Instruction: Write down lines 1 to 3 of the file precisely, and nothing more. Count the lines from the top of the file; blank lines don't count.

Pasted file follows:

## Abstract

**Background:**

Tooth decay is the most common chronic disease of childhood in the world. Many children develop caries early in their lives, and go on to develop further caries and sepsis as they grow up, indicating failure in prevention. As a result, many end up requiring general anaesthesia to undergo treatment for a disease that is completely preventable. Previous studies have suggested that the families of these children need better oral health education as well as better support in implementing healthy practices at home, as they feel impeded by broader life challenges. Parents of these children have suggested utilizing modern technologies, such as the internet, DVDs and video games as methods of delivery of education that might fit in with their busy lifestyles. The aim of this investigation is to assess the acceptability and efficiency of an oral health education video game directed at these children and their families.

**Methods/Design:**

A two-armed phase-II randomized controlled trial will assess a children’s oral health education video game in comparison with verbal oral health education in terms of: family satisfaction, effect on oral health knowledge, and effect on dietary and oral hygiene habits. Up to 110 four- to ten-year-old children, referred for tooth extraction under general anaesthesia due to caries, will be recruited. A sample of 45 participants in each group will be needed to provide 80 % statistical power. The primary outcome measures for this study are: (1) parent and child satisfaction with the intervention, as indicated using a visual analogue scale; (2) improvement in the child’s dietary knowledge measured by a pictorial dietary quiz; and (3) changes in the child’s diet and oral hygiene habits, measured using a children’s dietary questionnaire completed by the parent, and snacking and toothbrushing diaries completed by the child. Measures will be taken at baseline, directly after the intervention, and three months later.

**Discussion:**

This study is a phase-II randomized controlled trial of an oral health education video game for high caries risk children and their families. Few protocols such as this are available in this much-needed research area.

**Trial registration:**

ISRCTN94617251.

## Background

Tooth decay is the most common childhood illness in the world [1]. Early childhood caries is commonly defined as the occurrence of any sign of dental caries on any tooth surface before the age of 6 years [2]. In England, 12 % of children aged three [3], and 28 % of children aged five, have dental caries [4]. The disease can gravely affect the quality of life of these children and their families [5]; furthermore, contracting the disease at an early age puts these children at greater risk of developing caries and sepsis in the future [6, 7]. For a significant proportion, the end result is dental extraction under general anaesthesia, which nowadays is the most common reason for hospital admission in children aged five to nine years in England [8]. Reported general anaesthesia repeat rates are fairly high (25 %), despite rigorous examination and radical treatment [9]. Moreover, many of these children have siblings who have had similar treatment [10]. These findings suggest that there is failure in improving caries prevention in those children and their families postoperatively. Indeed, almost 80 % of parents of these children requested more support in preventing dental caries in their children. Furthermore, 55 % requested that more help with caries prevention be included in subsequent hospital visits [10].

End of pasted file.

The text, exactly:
## Abstract

**Background:**

Tooth decay is the most common chronic disease of childhood in the world. Many children develop caries early in their lives, and go on to develop further caries and sepsis as they grow up, indicating failure in prevention. As a result, many end up requiring general anaesthesia to undergo treatment for a disease that is completely preventable. Previous studies have suggested that the families of these children need better oral health education as well as better support in implementing healthy practices at home, as they feel impeded by broader life challenges. Parents of these children have suggested utilizing modern technologies, such as the internet, DVDs and video games as methods of delivery of education that might fit in with their busy lifestyles. The aim of this investigation is to assess the acceptability and efficiency of an oral health education video game directed at these children and their families.